For many years, Cheryl Raab was almost in a state of denial about her Type 2 Diabetes. “I was taking the medications that were prescribed by my primary care provider,” she says, “but beyond that, I hadn’t altered my lifestyle at all.” On a day-to-day basis, Raab, a nurse at Yale New-Haven Hospital, felt fine.
Diabetes is a condition that, along with medication, requires patients to make positive changes in their exercise and eating habits to maintain their long-term health. Those changes began to come more easily for Cheryl once she began participating in the GRADE study.
Yale is one of nearly 40 sites nationwide for the GRADE study
, which is funded by the National Institutes of Health. In the study, researchers are conducting a comparison of medications that are used as a second-line therapy, after treatment with metformin, for people with Type 2 Diabetes. Some diabetes patients, like Raab, require a second medication when metformin does not do enough to decrease their A1C and blood sugar levels and control their diabetes.
Cheryl’s primary care physician connected her with the GRADE study, where she then met Patricia Gatcomb, APRN, a nurse practitioner who coordinates the study at the Yale site. For Raab, one of the biggest benefits of joining the GRADE study was personal care from diabetes specialists, including study co-investigator, Silvio Inzucchi, MD, director of the Yale Diabetes Center, who oversees the care for patients enrolled in the study.
Patients also visit Gatcomb regularly, who can spend time with study volunteers, listening to their concerns, and discussing how best to manage their diabetes, above and beyond the care they receive from their primary care provider. “Having Patty as a person to talk to has made it easier for me to accept the fact that yes, I do have diabetes,” says Raab. Gatcomb also gave Raab advice on how to tackle the lifestyle changes she would need to make to control her diabetes. “She gave me a book when I first met her called Just One Thing. That’s the idea: don’t try to change everything all at once. Start with one thing you can change, then move on to the next thing. It is much easier to be successful that way.”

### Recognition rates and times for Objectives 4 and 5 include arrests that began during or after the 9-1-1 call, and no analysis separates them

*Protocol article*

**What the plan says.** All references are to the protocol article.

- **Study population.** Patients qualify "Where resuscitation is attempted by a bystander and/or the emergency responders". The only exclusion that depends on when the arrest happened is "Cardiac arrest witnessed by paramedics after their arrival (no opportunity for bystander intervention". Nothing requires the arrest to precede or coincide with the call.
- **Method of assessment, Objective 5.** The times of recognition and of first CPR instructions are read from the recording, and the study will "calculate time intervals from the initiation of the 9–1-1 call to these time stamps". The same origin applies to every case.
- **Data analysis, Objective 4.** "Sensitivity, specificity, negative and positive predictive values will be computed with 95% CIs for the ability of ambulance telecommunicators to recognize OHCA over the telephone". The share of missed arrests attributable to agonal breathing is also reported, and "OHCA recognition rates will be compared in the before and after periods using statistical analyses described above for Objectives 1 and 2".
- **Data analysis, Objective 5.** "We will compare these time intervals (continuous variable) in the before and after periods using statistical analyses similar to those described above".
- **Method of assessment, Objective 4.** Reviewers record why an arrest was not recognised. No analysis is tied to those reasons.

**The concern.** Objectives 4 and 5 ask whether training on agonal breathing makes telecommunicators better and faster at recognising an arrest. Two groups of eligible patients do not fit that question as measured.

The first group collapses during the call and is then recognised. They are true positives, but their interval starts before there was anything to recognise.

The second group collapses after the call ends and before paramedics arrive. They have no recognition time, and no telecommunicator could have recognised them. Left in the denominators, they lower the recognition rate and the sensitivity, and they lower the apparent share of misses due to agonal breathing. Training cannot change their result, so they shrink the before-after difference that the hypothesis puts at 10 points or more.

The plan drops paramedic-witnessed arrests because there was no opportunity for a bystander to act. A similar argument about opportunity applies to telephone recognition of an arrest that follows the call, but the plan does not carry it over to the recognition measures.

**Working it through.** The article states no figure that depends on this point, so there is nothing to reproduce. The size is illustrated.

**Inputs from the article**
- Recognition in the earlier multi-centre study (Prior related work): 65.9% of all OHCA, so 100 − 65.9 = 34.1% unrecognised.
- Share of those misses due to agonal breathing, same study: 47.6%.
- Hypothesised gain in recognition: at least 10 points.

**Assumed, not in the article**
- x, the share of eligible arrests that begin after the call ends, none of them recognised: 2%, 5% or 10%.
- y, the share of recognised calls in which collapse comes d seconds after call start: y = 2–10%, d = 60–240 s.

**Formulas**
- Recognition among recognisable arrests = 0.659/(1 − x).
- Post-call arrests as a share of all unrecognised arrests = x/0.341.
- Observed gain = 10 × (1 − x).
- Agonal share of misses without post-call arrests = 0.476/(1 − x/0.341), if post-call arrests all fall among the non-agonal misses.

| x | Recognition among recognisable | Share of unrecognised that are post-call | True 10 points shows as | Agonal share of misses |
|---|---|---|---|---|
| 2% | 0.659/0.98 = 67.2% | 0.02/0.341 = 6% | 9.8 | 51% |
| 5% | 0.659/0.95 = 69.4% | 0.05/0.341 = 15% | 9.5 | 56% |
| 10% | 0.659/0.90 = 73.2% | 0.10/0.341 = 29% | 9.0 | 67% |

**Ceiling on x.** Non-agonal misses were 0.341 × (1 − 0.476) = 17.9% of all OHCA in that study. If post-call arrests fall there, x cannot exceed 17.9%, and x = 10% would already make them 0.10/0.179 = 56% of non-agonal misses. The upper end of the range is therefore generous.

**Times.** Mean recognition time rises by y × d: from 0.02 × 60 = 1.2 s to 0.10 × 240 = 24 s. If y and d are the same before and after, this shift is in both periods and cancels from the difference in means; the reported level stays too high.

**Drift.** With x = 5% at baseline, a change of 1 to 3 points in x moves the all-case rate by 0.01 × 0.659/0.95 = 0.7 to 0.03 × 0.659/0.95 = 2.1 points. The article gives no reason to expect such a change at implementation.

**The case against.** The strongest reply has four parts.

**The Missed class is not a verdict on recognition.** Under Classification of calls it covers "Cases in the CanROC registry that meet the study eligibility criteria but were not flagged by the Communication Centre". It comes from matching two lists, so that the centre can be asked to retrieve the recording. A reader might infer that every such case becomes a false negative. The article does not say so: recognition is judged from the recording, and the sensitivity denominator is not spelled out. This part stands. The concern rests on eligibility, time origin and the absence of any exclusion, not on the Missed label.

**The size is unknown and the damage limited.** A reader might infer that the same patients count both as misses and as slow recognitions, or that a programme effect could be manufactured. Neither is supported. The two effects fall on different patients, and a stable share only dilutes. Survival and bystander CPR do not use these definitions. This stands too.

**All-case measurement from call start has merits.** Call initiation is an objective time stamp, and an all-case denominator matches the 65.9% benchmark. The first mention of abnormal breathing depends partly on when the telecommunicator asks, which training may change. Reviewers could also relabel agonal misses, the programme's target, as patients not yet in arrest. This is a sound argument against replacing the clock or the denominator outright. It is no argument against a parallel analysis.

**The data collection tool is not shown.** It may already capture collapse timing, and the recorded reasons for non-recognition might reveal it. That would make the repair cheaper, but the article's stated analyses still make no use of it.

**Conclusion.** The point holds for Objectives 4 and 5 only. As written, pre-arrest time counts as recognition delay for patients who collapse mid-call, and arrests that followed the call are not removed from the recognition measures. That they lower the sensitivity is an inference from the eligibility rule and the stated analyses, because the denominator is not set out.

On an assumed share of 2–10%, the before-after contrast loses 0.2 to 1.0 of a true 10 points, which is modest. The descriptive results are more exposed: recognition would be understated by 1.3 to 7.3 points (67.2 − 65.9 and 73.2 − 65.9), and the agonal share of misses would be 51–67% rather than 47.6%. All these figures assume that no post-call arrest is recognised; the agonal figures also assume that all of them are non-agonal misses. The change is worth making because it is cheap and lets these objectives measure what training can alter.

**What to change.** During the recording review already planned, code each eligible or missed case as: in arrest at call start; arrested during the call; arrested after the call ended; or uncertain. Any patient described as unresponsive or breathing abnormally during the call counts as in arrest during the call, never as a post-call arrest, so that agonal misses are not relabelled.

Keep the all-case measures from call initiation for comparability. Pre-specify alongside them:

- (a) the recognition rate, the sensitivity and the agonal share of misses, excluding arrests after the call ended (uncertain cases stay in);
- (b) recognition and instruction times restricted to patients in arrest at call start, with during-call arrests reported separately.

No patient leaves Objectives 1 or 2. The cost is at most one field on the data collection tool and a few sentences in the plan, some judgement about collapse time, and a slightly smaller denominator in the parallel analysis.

Since participating in the study, with Gatcomb’s help, Cheryl has made several positive changes to maintain her health and keep her diabetes under control. Now, “I track my steps, stairs, and my calorie expenditures,” she says. While spending time at home working on her computer, she made sure she would get up frequently, and walk, or climb stairs. “I am surprised I didn’t wear a path into the floor in my house” from walking so much, she says.
Beyond the personalized attention to their diabetes care, patients enrolled in the GRADE study receive several other benefits. The care, education, the medications, as well as the supplies are provided at no cost for the duration of their time in the study, which lasts about four years. Participation in the study also involves no experimental medications, and only examines second-line therapies that patients would be likely to use anyway. Raab herself has also encouraged friends of hers who also are managing their diabetes to see if they are eligible for the GRADE study, so that they can also benefit as she feels she has. “Once patients come in and we explain what we are doing, why we are doing it and how we are doing it, I have not had anyone that has said this is not for me,” says Gatcomb.
The GRADE study seeks to enroll 5,000 patient volunteers nationwide, with a goal of enrolling 150 patient volunteers at Yale. To be eligible for the study, patients must have had diabetes for less than ten years, and have received only metformin for blood sugar control. Patients’ must have an A1C level where it has become appropriate to add a second agent to their medication regimen.
For patient volunteers like Raab, participating in GRADE is about more than better managing their own diabetes. “Experts in diabetes on a national level will be looking to the results of this study when we are done,” says Gatcomb, with the anticipated results likely to impact future guidelines for treating diabetes. For Raab, that is an important aspect of participation. “This is something I can do for society to hopefully give back to benefit others,” she says, “to participate in this research so people can figure out what is the best course of treatment.”